An A+ partnership on hemophilia B
Baxter, Chatham partner on Factor IX gene therapy
DEERFIELD, Ill.—Baxter International Inc. and ChathamTherapeutics LLC, an affiliate of Asklepios BioPharmaceutical Inc. (AskBio),have announced the signing of an exclusive global agreement for the developmentand commercialization of potential hemophilia B treatments.
Per the terms of the agreement, the companies willinvestigate Chatham's Biological Nano Particles (BNP), an advanced recombinantadeno-associated virus (rAAV)-based gene therapy technology. Baxter paidChatham $25 million in cash up front for the development and advancement of theprogram through early clinical trials, and as the collaboration progresses overthe next several years, Chatham stands to receive additional payments ifcertain development and commercial milestones are met. Additional detailsregarding each company's role in the agreement were not disclosed.
"This agreement initiates a clinical developmentcollaboration dedicated to advancing a potential long-term treatment paradigmfor hemophilia patients. We look forward to working with Baxter and view thistransaction as the optimal path toward providing a sustainable therapeutic to aworldwide patient population," Jade Samulski, vice president at AskBio andco-founder of Chatham Therapeutics, said in a press release.
The compound the companies are working on, AskBio009, iscurrently listed as being in Phase I development. AskBio's platform is relatedto AAV vectors, and the company notes on its website that using viral vectors"takes advantage of a virus' natural ability to introduce DNA to cells."AskBio's rAAV Biological Nano Particles offer premium transduction efficiency,"ramp-up" expression capabilities, as well as novel tissue targeting and detargetingproperties, the company adds. The technology has already shown potentialtherapeutic benefit in early clinical studies, and the agreement betweenChatham and Baxter will cover the next generation of the gene-therapytechnology.
Hemophilia B, the second-most common type of the disease,results from insufficient amounts of clotting Factor IX, a naturally occurringprotein found in the blood responsible for controlling bleeding. The diseaseoccurs in roughly one in 25,000 males, and there are approximately 4,000 peoplein the United States diagnosed with the disease. Hemophilia B, also known asChristmas disease, is often debilitating, a chronic disease that presentscomplications such as bleeding episodes, hemophilic arthropathy (bleeding intothe joints) and hospitalization.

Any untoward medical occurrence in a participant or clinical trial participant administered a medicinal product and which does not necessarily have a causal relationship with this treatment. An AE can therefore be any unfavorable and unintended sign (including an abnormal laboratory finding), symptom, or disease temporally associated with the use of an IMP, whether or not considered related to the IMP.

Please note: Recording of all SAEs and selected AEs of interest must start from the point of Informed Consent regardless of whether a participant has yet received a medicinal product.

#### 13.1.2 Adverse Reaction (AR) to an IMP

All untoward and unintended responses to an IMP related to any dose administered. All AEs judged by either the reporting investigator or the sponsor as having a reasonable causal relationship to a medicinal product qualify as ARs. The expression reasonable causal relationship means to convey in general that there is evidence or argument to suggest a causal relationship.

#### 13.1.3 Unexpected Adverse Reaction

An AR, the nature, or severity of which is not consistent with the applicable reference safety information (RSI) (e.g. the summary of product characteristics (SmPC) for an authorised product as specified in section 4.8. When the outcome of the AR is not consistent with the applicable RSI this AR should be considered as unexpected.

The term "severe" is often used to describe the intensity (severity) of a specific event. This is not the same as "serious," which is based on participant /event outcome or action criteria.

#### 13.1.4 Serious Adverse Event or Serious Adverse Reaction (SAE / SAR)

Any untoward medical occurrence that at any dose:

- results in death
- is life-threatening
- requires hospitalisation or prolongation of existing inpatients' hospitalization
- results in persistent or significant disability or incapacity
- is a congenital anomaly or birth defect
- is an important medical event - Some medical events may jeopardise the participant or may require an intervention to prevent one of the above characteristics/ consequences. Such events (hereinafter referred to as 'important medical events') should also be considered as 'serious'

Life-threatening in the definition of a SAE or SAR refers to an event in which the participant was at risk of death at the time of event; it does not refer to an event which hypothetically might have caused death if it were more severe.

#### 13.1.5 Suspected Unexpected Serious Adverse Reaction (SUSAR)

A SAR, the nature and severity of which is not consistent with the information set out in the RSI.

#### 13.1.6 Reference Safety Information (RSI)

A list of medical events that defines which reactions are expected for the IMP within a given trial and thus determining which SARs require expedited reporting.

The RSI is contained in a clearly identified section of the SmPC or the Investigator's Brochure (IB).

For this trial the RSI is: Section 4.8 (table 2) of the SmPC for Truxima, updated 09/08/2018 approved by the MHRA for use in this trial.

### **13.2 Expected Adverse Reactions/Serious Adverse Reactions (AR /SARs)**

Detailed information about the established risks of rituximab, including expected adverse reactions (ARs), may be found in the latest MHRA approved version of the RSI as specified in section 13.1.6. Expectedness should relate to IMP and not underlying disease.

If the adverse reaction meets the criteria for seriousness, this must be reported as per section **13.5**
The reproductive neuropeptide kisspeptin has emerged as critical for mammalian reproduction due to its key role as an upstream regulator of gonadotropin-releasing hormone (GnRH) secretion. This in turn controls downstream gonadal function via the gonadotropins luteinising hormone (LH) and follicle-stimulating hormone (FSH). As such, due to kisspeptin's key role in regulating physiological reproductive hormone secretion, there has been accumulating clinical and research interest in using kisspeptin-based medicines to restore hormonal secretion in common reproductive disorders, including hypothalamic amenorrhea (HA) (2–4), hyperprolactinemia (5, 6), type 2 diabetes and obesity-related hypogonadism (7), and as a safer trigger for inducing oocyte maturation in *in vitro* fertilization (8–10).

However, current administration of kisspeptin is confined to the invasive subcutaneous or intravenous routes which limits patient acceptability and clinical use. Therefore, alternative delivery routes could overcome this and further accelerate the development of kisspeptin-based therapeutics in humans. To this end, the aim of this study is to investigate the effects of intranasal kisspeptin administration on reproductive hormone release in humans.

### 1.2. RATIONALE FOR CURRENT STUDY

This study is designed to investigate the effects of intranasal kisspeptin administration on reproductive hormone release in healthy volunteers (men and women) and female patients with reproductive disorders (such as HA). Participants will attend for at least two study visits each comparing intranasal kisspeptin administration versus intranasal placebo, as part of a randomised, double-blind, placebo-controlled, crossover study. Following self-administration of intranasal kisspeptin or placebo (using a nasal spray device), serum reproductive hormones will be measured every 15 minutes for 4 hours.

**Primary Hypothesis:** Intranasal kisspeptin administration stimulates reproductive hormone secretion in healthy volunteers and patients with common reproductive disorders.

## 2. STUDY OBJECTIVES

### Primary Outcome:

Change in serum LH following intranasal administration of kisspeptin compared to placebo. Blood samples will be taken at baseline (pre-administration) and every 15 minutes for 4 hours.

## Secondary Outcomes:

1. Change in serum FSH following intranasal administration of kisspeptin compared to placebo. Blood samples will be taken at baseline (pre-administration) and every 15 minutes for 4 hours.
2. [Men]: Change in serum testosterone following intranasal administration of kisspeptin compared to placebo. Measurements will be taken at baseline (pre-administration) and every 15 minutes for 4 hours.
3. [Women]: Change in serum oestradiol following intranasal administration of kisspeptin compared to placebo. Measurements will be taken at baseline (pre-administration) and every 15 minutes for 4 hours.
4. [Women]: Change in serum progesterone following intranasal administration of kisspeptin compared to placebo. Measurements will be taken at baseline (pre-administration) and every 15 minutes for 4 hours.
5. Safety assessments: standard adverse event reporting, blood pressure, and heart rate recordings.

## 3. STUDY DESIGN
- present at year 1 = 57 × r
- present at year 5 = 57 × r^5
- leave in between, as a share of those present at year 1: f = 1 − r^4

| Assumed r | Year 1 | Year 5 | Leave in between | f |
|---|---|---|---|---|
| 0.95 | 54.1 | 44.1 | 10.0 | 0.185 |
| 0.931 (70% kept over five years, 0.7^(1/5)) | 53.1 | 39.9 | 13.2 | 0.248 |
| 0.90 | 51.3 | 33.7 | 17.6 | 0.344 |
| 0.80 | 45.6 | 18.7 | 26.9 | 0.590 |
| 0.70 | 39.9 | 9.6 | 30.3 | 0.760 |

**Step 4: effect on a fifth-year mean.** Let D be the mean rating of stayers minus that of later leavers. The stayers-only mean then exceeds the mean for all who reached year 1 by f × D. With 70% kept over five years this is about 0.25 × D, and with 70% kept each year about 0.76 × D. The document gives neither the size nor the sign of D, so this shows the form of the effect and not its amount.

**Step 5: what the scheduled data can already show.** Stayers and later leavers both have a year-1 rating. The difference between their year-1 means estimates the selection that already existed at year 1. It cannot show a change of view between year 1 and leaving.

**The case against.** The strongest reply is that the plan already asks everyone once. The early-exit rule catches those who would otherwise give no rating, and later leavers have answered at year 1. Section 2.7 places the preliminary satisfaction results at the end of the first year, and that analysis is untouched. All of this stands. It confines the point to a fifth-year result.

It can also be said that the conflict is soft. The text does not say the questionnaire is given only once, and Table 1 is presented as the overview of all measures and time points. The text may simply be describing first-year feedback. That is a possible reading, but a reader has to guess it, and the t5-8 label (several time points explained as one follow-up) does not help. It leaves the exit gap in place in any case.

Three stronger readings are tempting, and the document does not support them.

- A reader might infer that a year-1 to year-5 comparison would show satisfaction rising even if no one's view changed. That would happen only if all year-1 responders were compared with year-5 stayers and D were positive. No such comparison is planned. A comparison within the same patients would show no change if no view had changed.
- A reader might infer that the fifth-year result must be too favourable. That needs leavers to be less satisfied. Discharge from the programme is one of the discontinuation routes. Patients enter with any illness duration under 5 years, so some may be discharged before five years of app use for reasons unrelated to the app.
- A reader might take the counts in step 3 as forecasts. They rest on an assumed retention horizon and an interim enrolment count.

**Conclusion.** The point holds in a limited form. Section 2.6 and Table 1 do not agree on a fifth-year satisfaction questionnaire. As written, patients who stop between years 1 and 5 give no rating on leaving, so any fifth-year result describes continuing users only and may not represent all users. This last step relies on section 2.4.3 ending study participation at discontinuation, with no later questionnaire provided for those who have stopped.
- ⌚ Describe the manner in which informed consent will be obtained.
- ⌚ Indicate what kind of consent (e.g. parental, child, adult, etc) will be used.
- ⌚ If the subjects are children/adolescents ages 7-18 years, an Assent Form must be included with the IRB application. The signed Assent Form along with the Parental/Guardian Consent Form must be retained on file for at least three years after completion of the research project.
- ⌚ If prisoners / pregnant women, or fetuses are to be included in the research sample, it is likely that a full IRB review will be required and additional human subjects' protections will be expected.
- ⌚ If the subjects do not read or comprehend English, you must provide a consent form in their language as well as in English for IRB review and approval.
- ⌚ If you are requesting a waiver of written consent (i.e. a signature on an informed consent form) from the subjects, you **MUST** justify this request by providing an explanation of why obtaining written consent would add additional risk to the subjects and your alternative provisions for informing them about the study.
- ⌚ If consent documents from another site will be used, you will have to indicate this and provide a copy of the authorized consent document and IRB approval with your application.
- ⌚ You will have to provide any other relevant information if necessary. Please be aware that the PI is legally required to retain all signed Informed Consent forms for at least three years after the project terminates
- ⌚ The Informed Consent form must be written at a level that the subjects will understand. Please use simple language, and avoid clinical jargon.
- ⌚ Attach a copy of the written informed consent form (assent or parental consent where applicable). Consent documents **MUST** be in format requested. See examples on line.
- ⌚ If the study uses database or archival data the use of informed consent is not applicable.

Brian Kyhos, global communications director at Baxter'sBioScience business, says that currently, treatment for hemophilia B patientsconsists of plasma-derived or recombinant Factor IX, products that are"effective at managing bleeds, but due to the short half-life, they are usuallyadministered twice a week." The collaboration with Chatham, he adds, allowsBaxter to continue its focus on developing hemophilia treatments in hopes ofimproving patients' lives worldwide.
"Gene therapy could provide a significant change inhemophilia B treatment, away from routine administration of replacement factor(currently twice weekly for prophylaxis or 'on demand' for bleeds) to providean underlying level of very long-term protection (multiple years)," says Kyhos."The hope is that patients with hemophilia B treated with gene therapy willexperience reduced morbidity of dysfunctional joints, less time spent intreatments/infusions, improved functionality and improved quality of life."
The agreement is one of several hemophilia-focused endeavorsBaxter currently has underway. The company is also conducting a Phase I/IIIclinical trial of BAX326, its own recombinant Factor IX currently beingevaluated as a treatment for patients with hemophilia B. Baxter plans to filefor U.S. approval for the drug by the end of this year.
"This collaboration demonstrates Baxter's ongoing commitmentto scientific innovation in advancing treatment options for patients livingwith hemophilia. This initiative complements Baxter's extensive hemophiliaportfolio and helps to address unmet needs of hemophilia patients," Dr. LudwigHantson, president of Baxter's BioScience business, said in a press release.